In Mockingbird, Jean Louise remains the narrator, but all the details of her life are expunged, and we know nothing of her, her adulthood, or her life in New York. Yet her irreverent sensibility still informs every sentence in Mockingbird, as it does lines like her rejoinder to Alexandra in Watchman: “Aunty, why don’t you go pee in your hat?” There are many more passages in Watchman of overt description of Jean Louise’s “malignant limbo of turning from a howling tomboy into a young woman.” Her rejection of the “world of femininity” dooms her romance with Henry even more than her discovery of his racism. The fury of Jean Louise’s reaction to the revelation of Atticus’s participation in the White Citizens Council seems fueled by a general need to break with patriarchal Southern norms, especially after her cosmopolitan liberation in New York. “You who called me Scout,” thinks Jean Louise, “are dead and in your grave.” But in order to tell her story, Jean Louise, or Lee, must revive Scout and quiet her own voice, turning much of the work of exposing Maycomb’s fear of the other to the new Boo Radley plot. By inventing that closeted figure, Lee gives Jean Louise an objective correlative for her own ghostly status and queer life of limbo. Lee was able to publish a novel that her hometown, and her nation, could embrace, but not one in which she was ever quite at home.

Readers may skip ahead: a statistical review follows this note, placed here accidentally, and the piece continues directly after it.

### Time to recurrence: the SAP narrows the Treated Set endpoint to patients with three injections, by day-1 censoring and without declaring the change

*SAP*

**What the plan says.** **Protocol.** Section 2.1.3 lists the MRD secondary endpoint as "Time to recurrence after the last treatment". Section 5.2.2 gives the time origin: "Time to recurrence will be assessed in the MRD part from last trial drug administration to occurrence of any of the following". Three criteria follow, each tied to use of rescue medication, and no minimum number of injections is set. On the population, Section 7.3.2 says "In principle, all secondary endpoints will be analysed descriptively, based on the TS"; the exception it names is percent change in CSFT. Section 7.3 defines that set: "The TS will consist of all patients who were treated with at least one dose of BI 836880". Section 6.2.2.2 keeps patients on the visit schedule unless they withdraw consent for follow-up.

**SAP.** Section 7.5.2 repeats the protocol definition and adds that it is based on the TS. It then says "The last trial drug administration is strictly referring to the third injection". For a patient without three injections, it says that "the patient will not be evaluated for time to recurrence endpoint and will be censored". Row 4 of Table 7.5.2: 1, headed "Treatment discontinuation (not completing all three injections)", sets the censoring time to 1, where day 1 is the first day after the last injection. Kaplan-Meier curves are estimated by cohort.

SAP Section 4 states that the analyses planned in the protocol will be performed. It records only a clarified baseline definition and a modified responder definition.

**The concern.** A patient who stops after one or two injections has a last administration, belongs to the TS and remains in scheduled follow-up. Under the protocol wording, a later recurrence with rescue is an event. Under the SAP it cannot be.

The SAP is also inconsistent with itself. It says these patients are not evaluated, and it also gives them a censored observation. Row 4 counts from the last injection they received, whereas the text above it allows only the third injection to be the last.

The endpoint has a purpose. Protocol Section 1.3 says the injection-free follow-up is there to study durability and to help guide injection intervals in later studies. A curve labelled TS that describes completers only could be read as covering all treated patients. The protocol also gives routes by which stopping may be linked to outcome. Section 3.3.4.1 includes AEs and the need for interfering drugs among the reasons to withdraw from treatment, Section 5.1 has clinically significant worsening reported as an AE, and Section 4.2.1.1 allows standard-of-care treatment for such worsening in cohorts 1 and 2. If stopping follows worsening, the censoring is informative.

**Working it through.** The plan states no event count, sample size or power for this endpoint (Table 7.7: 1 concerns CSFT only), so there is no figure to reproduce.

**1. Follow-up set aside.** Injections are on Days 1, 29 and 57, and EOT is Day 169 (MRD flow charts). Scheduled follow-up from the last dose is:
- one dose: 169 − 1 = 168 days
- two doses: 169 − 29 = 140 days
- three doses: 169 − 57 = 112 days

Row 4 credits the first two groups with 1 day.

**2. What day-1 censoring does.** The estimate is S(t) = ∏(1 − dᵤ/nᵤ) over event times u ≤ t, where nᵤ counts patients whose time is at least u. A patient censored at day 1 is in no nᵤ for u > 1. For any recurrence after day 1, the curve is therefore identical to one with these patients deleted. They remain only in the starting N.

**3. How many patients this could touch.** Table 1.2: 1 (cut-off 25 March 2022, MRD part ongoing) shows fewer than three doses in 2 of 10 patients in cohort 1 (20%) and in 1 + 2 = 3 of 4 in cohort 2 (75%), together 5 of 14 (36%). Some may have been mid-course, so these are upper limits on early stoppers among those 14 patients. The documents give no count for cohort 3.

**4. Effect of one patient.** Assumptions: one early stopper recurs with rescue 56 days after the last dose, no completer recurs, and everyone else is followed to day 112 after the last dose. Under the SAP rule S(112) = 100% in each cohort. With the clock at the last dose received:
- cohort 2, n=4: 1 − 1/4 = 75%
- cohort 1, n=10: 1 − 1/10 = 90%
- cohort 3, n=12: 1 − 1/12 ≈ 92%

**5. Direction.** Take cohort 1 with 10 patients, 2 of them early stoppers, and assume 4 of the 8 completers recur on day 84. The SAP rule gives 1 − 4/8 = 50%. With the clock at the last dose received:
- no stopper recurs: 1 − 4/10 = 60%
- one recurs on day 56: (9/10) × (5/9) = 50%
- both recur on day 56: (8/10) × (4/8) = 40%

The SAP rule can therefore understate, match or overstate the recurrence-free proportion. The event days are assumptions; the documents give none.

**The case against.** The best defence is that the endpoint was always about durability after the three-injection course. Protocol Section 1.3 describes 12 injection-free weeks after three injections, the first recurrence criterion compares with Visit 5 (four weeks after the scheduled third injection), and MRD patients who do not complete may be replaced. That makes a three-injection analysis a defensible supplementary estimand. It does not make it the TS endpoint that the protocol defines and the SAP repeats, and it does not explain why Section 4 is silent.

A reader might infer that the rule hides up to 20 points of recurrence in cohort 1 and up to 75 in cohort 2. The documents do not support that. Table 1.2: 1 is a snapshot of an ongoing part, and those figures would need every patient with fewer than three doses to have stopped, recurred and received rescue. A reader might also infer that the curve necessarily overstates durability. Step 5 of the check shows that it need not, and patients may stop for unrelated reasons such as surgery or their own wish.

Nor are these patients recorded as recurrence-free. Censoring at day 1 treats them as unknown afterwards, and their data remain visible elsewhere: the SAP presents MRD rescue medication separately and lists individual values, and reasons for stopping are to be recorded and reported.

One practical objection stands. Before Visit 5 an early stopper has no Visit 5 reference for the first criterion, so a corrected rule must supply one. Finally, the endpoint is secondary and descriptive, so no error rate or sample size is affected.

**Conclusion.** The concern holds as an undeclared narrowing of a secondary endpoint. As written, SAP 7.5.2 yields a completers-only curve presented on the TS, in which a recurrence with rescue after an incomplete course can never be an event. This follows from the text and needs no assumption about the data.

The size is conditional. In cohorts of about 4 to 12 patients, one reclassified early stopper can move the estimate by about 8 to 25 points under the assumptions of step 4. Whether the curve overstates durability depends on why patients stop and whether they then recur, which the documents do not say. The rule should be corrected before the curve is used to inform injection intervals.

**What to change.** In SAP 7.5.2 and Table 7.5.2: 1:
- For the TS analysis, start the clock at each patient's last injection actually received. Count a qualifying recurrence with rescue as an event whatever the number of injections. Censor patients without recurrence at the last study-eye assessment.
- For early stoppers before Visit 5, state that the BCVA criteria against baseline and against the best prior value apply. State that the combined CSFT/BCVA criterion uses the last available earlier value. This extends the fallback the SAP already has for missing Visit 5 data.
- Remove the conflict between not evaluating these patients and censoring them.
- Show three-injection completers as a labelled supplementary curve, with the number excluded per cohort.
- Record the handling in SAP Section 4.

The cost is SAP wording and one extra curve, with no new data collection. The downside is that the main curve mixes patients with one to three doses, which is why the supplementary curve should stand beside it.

Headline image credit: “11/366″ by Bear. CC BY 2.0 via Flickr.